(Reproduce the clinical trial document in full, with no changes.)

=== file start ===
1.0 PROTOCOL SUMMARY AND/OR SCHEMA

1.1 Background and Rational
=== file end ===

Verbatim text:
1.0 PROTOCOL SUMMARY AND/OR SCHEMA

1.1 Background and Rational